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State Programs to Reduce Uncontrolled Ammonia Releases and Associated Injury Using the Hazardous Substances Emergency Events Surveillance System

Wattigney, Wendy A. M Stat; Rice, Nancy MPH; Cooper, Debbi L.; Drew, James M. BS; Orr, Maureen F. MS

Journal of Occupational & Environmental Medicine:
doi: 10.1097/JOM.0b013e318197368e
Original Articles
Abstract

Objective: To describe how the Hazardous Substances Emergency Events Surveillance (HSEES) program identifies leading causes of uncontrolled ammonia releases and targets activities aimed at reducing the frequency of these incidents.

Methods: Ammonia incidents reported to HSEES nationally were examined. HSEES programs in state health departments conducted and evaluated data-driven prevention outreach.

Results: The primary targeted ammonia incidents in the three HSEES states that are presented include food manufacturing, agriculture, and events related to the production of illicit methamphetamine. Key to these prevention activities was using state-specific HSEES data to identify problems and evaluate the prevention activity, and developing partnerships with other stakeholders.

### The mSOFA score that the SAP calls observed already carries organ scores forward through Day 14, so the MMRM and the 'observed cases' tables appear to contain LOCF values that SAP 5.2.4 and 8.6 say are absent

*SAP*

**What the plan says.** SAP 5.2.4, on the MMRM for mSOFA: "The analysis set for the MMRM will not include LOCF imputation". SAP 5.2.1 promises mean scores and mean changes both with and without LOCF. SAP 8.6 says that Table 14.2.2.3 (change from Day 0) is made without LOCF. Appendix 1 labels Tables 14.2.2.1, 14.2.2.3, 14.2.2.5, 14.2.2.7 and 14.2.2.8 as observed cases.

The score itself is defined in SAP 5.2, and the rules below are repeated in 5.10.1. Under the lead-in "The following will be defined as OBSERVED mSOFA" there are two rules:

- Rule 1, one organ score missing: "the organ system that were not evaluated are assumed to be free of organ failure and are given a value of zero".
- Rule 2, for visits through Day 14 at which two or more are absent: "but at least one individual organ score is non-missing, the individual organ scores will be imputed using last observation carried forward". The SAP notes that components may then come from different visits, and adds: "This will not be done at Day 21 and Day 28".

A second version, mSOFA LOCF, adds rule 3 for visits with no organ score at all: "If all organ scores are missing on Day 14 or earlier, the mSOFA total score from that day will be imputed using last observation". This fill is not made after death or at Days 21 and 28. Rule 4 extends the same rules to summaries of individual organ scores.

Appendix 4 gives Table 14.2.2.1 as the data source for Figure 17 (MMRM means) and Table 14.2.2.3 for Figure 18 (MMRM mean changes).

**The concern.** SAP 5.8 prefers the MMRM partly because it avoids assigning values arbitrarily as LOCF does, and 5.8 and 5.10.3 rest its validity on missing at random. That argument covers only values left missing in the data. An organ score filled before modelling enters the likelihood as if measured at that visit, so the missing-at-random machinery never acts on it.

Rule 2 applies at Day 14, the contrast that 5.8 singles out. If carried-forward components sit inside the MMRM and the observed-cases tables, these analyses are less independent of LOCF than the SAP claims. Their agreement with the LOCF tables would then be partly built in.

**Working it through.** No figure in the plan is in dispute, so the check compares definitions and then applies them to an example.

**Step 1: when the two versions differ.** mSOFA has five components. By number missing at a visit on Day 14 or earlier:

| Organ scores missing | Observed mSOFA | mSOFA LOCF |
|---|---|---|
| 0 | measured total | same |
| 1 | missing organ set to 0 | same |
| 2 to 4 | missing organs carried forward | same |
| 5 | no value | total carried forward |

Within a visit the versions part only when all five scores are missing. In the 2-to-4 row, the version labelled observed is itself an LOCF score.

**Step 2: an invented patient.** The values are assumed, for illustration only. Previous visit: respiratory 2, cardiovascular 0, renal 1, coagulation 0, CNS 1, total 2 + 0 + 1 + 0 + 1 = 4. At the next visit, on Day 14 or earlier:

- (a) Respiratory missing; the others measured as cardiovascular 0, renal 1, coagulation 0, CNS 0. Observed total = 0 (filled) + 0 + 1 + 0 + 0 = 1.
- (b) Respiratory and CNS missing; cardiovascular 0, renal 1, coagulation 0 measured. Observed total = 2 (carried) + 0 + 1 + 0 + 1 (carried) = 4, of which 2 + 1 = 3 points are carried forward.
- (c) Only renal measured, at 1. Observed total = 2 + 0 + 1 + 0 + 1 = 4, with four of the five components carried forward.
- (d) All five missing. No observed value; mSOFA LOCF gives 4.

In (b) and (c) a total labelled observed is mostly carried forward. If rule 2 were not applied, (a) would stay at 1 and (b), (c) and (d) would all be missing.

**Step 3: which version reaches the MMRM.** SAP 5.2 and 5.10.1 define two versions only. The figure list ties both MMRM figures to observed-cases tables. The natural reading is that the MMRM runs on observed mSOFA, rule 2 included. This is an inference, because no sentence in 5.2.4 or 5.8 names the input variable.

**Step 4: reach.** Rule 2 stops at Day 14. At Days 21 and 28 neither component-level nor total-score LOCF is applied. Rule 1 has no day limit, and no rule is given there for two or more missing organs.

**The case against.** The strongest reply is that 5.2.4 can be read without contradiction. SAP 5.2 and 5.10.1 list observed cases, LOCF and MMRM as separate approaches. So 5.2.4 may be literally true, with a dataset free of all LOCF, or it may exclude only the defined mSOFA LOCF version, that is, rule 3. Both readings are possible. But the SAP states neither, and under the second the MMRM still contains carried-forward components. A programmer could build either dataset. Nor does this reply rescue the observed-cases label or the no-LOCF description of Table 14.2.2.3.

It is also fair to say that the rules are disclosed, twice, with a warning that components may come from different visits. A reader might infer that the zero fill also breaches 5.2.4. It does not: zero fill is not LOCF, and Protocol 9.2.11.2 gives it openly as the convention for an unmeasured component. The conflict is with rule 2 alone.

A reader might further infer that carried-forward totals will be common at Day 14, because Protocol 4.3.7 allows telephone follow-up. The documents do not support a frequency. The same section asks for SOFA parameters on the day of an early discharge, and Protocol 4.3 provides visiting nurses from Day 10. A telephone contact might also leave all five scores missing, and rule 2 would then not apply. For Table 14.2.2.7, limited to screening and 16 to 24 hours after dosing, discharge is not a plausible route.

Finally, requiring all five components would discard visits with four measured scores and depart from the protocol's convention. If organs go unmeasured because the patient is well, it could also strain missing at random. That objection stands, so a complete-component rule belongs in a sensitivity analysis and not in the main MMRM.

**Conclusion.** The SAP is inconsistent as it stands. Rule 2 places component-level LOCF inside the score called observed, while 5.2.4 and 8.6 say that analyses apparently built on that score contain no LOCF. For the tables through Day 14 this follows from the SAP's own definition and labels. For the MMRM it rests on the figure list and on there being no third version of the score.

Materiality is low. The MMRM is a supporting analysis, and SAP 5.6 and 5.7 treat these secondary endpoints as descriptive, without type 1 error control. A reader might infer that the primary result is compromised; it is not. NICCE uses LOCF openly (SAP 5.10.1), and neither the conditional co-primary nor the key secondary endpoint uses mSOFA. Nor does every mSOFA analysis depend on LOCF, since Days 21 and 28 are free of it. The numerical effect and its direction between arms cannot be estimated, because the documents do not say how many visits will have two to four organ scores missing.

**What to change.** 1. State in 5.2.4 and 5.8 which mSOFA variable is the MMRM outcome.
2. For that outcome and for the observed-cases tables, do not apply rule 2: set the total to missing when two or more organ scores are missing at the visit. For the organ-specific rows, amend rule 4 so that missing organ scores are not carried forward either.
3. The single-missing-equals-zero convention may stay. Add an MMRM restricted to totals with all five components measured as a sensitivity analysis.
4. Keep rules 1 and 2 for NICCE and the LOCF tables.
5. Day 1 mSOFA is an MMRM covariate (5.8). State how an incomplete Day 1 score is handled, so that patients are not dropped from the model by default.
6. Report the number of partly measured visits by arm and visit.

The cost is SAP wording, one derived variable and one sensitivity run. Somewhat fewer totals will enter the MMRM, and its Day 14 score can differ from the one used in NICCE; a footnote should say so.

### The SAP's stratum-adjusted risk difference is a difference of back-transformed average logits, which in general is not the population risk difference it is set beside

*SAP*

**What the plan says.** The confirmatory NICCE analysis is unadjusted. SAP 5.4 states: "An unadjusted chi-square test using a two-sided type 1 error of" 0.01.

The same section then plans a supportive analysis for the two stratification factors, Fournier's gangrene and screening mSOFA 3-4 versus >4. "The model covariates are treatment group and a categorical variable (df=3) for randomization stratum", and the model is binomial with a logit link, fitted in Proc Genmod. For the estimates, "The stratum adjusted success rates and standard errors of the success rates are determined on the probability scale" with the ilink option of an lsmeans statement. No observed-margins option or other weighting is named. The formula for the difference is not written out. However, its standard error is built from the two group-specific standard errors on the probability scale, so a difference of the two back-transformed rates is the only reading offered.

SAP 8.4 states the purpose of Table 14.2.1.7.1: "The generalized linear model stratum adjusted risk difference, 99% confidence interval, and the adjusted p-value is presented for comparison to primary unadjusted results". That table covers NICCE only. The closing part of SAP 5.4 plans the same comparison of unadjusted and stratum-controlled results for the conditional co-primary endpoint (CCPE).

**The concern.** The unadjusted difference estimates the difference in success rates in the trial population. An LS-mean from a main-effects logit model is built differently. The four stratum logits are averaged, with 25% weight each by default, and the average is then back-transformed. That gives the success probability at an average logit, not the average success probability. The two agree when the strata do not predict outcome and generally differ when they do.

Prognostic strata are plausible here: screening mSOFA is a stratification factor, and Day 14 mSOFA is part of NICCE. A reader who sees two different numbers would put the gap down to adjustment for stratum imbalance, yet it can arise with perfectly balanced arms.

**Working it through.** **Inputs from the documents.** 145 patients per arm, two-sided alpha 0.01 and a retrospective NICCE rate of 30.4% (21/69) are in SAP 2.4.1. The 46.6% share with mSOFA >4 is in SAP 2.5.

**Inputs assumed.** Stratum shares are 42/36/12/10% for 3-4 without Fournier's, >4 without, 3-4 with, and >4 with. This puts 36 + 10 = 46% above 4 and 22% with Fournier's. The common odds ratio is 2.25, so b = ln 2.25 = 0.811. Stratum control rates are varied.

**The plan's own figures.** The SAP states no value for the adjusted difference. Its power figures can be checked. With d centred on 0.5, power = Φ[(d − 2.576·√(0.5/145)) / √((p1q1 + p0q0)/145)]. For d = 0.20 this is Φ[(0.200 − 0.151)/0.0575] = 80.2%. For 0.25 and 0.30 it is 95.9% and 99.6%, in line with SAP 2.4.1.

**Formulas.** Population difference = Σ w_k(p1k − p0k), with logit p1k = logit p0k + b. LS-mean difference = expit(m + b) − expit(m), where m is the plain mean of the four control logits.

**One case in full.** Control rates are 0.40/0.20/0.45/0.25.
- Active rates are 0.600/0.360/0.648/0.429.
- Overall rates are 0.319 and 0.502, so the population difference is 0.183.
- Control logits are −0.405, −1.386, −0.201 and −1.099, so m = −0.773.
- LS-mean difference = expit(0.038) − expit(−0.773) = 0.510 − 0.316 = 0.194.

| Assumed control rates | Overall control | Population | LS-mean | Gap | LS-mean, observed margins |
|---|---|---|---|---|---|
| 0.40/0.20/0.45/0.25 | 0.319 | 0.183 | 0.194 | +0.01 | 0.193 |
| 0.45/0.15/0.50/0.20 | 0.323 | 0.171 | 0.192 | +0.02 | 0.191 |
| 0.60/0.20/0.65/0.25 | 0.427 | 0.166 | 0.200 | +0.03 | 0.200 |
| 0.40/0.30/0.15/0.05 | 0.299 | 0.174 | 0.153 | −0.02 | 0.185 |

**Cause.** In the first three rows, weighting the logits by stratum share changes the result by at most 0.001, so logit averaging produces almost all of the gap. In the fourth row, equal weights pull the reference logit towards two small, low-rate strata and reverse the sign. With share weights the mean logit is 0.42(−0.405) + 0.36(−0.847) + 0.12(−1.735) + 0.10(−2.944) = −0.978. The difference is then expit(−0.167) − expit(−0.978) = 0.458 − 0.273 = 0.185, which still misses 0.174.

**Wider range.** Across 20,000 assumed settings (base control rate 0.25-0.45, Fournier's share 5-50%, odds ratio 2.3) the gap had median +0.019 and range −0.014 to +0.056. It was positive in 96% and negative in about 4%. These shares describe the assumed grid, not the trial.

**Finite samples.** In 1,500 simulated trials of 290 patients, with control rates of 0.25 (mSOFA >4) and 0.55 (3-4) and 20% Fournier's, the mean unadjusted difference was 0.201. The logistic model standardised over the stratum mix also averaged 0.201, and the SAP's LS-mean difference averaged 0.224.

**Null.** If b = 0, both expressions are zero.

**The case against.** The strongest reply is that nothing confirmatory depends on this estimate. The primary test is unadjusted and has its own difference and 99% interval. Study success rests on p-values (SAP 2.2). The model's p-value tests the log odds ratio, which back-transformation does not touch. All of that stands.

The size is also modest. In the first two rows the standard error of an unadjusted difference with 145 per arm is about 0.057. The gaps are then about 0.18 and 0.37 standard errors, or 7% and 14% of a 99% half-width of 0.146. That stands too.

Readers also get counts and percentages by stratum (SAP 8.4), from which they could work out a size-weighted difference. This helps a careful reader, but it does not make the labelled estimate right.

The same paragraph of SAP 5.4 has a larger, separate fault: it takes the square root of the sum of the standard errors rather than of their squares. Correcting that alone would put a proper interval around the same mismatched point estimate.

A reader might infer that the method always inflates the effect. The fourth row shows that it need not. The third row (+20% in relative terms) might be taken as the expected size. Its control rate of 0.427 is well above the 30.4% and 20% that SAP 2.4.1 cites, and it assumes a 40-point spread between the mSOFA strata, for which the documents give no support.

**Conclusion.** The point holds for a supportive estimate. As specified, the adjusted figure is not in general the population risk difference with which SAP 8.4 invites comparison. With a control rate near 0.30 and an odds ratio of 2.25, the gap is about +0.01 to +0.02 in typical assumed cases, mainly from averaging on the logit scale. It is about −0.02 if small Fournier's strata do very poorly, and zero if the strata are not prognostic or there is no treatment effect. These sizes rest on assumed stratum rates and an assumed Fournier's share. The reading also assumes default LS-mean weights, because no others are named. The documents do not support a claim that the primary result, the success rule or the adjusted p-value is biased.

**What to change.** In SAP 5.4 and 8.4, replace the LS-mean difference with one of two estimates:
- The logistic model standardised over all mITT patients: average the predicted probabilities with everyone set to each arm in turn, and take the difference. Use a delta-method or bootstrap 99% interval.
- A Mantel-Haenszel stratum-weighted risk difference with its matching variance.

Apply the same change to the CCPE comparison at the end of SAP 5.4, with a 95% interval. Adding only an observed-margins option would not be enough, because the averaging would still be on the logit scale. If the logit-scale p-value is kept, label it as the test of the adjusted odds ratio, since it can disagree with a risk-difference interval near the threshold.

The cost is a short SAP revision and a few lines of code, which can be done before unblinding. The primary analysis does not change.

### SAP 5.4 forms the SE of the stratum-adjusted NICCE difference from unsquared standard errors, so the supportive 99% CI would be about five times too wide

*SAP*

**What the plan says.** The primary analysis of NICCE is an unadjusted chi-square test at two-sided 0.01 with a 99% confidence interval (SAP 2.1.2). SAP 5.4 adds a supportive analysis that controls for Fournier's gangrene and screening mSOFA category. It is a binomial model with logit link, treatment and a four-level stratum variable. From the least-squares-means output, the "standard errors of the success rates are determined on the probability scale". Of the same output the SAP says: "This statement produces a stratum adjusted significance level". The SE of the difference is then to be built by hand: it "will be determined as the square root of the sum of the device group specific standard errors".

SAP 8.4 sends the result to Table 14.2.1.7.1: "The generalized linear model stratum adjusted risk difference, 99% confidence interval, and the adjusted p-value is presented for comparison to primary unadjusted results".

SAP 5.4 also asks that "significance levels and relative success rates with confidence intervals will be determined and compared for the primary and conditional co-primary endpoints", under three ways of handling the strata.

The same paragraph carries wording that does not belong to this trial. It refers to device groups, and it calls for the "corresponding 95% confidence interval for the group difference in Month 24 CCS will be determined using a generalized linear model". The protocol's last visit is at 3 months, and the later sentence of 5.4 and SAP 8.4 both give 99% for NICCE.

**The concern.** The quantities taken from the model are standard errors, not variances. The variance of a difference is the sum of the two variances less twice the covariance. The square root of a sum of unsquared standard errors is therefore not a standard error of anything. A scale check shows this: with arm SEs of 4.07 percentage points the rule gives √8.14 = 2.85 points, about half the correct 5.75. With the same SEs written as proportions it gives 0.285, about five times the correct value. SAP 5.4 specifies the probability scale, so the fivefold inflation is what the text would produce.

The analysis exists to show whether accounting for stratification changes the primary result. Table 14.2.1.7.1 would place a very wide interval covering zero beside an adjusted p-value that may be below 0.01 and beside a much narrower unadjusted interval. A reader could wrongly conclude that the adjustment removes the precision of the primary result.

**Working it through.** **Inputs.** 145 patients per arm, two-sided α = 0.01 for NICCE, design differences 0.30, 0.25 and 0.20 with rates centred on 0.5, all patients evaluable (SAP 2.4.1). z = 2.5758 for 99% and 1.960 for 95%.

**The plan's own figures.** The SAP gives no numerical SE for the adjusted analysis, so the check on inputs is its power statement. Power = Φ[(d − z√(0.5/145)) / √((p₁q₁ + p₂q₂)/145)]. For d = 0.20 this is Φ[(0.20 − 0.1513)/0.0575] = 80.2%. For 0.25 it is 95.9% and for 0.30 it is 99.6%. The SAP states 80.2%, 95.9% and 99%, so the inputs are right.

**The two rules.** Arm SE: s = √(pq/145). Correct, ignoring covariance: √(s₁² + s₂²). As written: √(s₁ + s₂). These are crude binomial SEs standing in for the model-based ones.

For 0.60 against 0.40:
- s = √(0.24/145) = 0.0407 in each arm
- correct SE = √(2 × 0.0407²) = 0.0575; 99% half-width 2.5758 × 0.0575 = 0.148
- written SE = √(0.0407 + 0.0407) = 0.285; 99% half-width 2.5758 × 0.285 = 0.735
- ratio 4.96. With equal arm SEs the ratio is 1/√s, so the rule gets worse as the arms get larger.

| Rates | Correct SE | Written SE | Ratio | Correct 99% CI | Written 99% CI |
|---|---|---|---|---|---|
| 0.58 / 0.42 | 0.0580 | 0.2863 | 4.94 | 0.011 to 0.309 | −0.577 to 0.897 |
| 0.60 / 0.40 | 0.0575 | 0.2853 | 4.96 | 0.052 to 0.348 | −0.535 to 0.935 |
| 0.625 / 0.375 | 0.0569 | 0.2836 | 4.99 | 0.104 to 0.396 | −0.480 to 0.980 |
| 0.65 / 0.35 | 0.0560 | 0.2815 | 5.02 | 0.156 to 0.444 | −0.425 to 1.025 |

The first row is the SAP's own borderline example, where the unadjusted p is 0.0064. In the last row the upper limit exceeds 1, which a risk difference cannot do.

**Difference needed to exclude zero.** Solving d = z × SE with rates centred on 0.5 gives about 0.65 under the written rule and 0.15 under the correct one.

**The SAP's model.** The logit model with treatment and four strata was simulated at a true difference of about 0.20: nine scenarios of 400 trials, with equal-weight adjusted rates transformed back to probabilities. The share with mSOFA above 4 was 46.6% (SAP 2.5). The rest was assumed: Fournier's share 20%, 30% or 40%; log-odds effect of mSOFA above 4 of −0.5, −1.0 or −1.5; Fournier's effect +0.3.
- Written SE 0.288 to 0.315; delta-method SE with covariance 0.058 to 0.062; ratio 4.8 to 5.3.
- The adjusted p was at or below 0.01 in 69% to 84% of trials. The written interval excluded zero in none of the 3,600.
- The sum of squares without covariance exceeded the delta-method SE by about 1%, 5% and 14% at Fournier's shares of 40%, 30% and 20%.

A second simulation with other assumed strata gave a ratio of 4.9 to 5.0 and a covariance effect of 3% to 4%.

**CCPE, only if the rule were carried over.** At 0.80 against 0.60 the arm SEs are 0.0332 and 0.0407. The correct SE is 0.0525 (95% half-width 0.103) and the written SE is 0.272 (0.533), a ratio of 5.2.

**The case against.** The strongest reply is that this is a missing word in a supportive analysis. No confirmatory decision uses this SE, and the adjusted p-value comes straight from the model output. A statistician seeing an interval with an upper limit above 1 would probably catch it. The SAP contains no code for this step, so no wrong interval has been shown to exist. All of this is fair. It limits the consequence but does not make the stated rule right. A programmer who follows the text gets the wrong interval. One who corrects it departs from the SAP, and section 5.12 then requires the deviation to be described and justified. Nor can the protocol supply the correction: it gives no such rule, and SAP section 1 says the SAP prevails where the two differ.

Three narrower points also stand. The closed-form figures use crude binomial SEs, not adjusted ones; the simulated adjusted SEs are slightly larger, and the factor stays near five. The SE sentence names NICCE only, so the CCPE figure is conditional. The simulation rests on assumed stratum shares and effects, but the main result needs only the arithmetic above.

Conclusion: HSEES data is used to identify determinants of chemical incidents and their outcomes and to help guide strategies to reduce such occurrences. Surveillance of chemical incidents elucidates the causes and consequences of these events and helps identify problems and measure the effectiveness of prevention programs.

Author Information

From the Agency for Toxic Substance and Disease Registry (Ms Wattigney, Ms Orr), Division of Health Studies, Surveillance and Registries Branch, Atlanta, Ga; Environmental Health Division (Ms Rice), Minnesota Department of Health, St. Paul, Minn; Division of Environmental Health (Ms Cooper), Iowa Department of Public Health, Des Moines, Iowa; and Wisconsin Department of Health Services, Division of Public Health, Bureau of Environmental and Occupational Health (Mr Drew), Madison, Wis.

Address correspondence to: Wendy A. Wattigney, Agency for Toxic Substance and Disease Registry, Division of Health Studies, Surveillance and Registries Branch, MS-F57, 4770 Buford Hwy, N.E., Atlanta, GA 30341-3717; E-mail: wdw0@cdc.gov.

©2009The American College of Occupational and Environmental Medicine